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A prospective observational multi center study to assess the level of asthma control at Primary Care Setting; government health clinics (Klinik Kesihatan) in Malaysia. The specific objective of the study is to assess, in real-life clinical practice in Malaysia, the level of asthma control and the potential risk factors for uncontrolled disease in asthma patients treated at government health clinics.
This study will test the quality of physician care decisions using a patient-simulation based measurement and feedback approach that combines multiple-choice care decisions with real-time, personalized scoring and feedback. The study will also measure the impact of gaming-inspired competition and motivation, including a weekly leaderboard, to improve evidence-based care decisions. In addition, the study the test the impact of CME and MOC credits on participant engagement in the process.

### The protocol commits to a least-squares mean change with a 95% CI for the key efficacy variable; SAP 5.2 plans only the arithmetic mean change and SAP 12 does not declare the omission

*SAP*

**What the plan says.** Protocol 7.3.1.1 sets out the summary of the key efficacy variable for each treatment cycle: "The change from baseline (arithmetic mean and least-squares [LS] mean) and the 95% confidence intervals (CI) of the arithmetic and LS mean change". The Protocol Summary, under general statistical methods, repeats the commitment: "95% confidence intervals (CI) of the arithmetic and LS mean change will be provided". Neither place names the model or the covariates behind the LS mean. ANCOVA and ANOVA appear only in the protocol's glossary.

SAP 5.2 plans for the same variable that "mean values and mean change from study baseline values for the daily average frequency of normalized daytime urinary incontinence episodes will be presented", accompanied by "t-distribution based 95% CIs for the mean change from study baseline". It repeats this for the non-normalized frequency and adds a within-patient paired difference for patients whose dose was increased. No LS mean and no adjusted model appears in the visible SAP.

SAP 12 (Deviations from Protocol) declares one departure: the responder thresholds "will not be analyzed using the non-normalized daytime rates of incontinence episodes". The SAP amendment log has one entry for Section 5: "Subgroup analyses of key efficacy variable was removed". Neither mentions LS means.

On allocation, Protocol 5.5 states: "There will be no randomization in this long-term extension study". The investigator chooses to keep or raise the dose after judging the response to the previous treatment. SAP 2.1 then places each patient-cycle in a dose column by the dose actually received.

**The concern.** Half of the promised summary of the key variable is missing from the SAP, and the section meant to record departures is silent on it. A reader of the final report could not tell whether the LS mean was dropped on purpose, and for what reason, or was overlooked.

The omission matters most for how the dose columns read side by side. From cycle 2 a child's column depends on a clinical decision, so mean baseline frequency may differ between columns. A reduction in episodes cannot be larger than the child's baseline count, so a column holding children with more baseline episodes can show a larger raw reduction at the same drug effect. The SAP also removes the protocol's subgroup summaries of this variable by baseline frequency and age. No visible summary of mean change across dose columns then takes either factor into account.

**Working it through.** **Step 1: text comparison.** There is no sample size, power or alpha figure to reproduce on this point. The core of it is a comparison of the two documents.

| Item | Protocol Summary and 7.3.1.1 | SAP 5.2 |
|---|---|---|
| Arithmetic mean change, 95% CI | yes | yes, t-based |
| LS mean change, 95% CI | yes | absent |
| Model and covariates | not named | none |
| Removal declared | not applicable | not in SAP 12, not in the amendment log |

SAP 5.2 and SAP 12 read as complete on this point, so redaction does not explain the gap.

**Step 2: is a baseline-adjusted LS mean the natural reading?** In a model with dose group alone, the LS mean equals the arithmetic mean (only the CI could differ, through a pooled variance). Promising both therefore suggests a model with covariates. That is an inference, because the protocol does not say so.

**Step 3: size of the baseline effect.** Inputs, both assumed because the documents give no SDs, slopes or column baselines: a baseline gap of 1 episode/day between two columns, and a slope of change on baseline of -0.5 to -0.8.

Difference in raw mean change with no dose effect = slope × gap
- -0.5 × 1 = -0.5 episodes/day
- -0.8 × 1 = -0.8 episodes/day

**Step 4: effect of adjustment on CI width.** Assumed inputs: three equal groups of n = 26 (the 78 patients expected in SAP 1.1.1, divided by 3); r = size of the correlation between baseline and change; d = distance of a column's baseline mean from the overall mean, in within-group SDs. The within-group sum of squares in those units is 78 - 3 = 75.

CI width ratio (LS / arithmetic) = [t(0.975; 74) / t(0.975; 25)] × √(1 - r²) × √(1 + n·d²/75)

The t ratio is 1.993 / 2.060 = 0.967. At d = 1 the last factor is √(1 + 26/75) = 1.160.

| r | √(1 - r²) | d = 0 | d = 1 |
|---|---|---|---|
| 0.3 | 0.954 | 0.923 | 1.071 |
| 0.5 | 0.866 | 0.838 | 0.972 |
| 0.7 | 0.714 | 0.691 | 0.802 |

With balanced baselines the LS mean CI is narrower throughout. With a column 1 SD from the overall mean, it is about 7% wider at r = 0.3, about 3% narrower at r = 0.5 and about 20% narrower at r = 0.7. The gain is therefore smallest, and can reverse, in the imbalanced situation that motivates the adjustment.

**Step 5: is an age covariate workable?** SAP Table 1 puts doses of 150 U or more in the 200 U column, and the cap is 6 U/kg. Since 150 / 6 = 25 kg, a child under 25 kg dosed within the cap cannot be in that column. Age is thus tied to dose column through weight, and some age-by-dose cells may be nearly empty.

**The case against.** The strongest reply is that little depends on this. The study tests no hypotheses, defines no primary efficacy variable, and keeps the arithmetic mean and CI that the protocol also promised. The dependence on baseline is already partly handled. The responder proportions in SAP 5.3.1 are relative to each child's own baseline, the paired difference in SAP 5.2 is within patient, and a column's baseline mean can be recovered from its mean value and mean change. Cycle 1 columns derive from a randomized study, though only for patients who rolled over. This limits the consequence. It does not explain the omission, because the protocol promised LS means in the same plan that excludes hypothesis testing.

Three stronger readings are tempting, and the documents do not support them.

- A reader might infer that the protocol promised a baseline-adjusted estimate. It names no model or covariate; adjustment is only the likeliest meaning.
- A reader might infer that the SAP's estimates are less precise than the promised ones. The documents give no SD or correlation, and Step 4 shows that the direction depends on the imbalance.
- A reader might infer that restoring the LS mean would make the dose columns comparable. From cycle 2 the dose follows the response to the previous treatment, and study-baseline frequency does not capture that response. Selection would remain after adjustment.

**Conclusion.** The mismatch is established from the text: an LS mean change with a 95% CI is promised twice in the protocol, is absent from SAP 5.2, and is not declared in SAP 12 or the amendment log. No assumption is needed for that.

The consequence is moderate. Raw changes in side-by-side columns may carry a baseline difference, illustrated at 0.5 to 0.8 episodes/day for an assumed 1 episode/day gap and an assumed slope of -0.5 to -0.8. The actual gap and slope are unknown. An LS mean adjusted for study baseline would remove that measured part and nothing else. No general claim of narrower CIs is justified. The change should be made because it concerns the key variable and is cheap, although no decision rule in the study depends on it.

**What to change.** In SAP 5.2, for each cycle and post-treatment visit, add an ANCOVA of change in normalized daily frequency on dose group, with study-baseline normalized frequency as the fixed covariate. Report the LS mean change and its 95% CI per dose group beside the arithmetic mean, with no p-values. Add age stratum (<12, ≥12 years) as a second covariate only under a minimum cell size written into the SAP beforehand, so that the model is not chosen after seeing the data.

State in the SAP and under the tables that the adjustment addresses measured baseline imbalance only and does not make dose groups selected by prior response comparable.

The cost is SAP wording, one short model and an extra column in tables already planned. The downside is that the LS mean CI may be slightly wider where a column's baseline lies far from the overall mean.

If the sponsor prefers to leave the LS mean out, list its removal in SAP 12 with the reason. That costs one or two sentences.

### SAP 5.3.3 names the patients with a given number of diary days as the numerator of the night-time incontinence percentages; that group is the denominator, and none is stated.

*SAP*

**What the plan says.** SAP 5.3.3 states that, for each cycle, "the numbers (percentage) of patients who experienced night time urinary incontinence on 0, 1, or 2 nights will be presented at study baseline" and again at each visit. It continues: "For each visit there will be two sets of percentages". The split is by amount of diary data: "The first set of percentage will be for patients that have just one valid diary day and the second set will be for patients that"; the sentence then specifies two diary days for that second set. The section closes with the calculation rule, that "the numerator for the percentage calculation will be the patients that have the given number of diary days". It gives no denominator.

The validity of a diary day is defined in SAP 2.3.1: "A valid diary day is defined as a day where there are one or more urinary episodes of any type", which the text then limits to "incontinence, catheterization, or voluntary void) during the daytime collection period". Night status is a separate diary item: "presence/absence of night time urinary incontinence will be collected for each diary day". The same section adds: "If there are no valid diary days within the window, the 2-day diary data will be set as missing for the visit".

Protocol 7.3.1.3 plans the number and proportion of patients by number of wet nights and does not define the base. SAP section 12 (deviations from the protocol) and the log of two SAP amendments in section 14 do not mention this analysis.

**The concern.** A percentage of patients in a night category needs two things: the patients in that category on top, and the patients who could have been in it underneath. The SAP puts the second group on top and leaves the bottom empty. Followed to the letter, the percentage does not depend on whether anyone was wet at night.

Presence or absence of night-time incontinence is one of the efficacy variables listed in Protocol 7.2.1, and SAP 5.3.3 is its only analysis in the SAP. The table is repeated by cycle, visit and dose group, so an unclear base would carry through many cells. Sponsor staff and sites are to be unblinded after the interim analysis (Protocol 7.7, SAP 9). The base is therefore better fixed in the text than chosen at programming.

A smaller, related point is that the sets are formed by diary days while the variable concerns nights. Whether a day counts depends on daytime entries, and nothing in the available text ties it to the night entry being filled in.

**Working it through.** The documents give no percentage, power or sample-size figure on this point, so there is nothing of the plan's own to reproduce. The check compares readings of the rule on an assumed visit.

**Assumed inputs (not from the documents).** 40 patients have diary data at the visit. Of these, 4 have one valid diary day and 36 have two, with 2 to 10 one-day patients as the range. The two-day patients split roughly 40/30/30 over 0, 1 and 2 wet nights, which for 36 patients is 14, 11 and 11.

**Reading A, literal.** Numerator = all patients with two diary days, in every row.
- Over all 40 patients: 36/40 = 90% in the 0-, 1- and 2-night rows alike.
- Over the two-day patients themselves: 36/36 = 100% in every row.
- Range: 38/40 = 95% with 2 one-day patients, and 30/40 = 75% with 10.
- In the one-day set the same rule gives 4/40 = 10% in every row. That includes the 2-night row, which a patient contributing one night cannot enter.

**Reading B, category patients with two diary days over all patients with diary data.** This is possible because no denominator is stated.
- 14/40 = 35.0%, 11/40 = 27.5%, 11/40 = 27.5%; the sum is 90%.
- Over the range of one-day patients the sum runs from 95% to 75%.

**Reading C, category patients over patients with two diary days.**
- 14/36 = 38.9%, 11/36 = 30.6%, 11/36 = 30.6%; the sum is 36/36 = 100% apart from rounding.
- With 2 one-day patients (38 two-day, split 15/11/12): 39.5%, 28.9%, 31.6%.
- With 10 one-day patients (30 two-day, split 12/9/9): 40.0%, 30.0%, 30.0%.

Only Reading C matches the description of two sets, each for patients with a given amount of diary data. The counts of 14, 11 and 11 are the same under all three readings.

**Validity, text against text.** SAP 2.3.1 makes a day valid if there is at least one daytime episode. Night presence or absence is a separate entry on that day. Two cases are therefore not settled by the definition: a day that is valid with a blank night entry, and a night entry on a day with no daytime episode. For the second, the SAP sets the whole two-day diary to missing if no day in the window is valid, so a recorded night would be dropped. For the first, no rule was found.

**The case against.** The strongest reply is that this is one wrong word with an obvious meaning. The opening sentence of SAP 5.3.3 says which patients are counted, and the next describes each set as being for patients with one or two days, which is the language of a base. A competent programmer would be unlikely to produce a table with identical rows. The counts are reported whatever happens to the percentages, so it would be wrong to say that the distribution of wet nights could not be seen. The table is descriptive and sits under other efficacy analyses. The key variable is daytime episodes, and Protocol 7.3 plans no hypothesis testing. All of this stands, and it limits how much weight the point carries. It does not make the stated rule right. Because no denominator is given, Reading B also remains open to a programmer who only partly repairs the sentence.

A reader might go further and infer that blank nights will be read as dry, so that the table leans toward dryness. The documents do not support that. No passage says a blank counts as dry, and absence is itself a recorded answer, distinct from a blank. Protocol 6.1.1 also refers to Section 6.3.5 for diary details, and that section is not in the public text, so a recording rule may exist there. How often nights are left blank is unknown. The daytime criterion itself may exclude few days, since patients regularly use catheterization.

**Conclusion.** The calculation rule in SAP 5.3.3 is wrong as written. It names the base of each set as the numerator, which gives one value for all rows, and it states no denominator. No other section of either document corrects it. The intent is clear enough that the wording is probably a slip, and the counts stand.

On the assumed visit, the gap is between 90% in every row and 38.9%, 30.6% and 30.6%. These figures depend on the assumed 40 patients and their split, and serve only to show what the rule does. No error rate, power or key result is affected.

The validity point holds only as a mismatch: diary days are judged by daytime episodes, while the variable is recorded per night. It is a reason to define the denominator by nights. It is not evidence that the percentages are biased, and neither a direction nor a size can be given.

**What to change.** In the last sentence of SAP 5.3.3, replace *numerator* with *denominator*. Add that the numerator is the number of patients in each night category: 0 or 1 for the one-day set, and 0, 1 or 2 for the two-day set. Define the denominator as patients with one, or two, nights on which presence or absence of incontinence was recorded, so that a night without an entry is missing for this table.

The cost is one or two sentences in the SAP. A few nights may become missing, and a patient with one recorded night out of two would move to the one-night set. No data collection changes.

Chronic airway changes, such as smooth muscle hypertrophy/hyperplasia, reticular basement membrane (RBM) thickening, goblet cells hyperplasia characterize severe asthma. Chronic inflammation, and especially eosinophilia and T2 cytokines are involved in these structural changes. The aim of this prospective observational study is to assess airway changes, assessed by bronchial biopsies before treatment, then after 6 months and 12 months, induced by mepolizumab in 40 severe asthma patients who will receive the treatment as part of their standard care. Changes in RBM thickening, in airway smooth muscle (ASM) area, in the number of PGP9 sections will be assessed on bronchial biospes after 6 months and 12 months of mepolizumab treatment. Bronchoalveolar lavage (BAL) levels of inflammatory and remodeling mediators and of extra-cellular matrix (ECM) components will be measured after 6 months and 12 months of mepolizumab treatment. Relationship between clinical response to mepolizumab and remodeling changes after 6 months and 12 months will be assessed.
The purpose of this study is to investigate the lung deposition and distribution pattern of TRIMBOW using a Gamma-scintigraphic technique after inhalation of a single dose of 99mTc radiolabelled TRIMBOW administered via pMDI in healthy volunteers, asthmatic and COPD patients